Oecologia

, Volume 160, Issue 2, pp 353–365

Summer temperature dependency of larch budmoth outbreaks revealed by Alpine tree-ring isotope chronologies

Authors

  • Anne Kress
    • Paul Scherrer Institut
    • Paul Scherrer Institut
  • Ulf Büntgen
    • Swiss Federal Research Institute WSL
  • Kerstin S. Treydte
    • Swiss Federal Research Institute WSL
  • Harald Bugmann
    • Forest Ecology, Department of Environmental SciencesSwiss Federal Institute of Technology Zürich (ETH)
  • Rolf T. W. Siegwolf
    • Paul Scherrer Institut
Global Change Ecology - Original Paper

DOI: 10.1007/s00442-009-1290-4

Cite this article as:
Kress, A., Saurer, M., Büntgen, U. et al. Oecologia (2009) 160: 353. doi:10.1007/s00442-009-1290-4

Abstract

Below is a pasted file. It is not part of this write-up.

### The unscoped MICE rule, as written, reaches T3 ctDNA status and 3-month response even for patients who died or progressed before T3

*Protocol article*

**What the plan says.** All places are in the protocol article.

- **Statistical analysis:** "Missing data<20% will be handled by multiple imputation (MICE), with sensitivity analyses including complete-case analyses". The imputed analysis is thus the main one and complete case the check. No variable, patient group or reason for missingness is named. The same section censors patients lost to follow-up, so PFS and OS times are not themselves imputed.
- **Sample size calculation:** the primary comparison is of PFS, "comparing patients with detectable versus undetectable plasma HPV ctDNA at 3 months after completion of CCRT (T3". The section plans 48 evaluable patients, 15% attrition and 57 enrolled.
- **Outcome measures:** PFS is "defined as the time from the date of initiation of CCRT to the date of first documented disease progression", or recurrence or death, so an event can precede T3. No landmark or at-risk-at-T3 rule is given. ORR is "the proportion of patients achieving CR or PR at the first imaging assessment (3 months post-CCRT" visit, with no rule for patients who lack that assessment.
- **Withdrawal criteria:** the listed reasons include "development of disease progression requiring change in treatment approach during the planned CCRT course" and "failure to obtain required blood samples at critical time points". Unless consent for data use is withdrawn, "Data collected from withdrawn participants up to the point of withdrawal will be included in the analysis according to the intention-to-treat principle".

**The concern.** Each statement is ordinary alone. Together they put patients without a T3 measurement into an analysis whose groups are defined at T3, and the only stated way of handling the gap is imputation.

Larch budmoth (LBM, Zeiraphera diniana Gn.) outbreaks cause discernable physical alteration of cell growth in tree rings of host subalpine larch (Larix decidua Mill.) in the European Alps. However, it is not clear if these outbreaks also impact isotopic signatures in tree-ring cellulose, thereby masking climatic signals. We compared LBM outbreak events in stable carbon and oxygen isotope chronologies of larch and their corresponding tree-ring widths from two high-elevation sites (1800–2200 m a.s.l.) in the Swiss Alps for the period AD 1900–2004 against isotope data obtained from non-host spruce (Picea abies). At each site, two age classes of tree individuals (150–250 and 450–550 years old) were sampled. Inclusion of the latter age class enabled one chronology to be extended back to AD 1650, and a comparison with long-term monthly resolved temperature data. Within the constraints of this local study, we found that: (1) isotopic ratios in tree rings of larch provide a strong and consistent climatic signal of temperature; (2) at all sites the isotope signatures were not disturbed by LBM outbreaks, as shown, for example, by exceptionally high significant correlations between non-host spruce and host larch chronologies; (3) below-average July to August temperatures and LBM defoliation events have been coupled for more than three centuries. Dampening of Alps-wide LBM cyclicity since the 1980s and the coincidence of recently absent cool summers in the European Alps reinforce the assumption of a strong coherence between summer temperatures and LBM defoliation events. Our results demonstrate that stable isotopes in tree-ring cellulose of larch are an excellent climate proxy enabling the analysis of climate-driven changes of LBM cycles in the long term.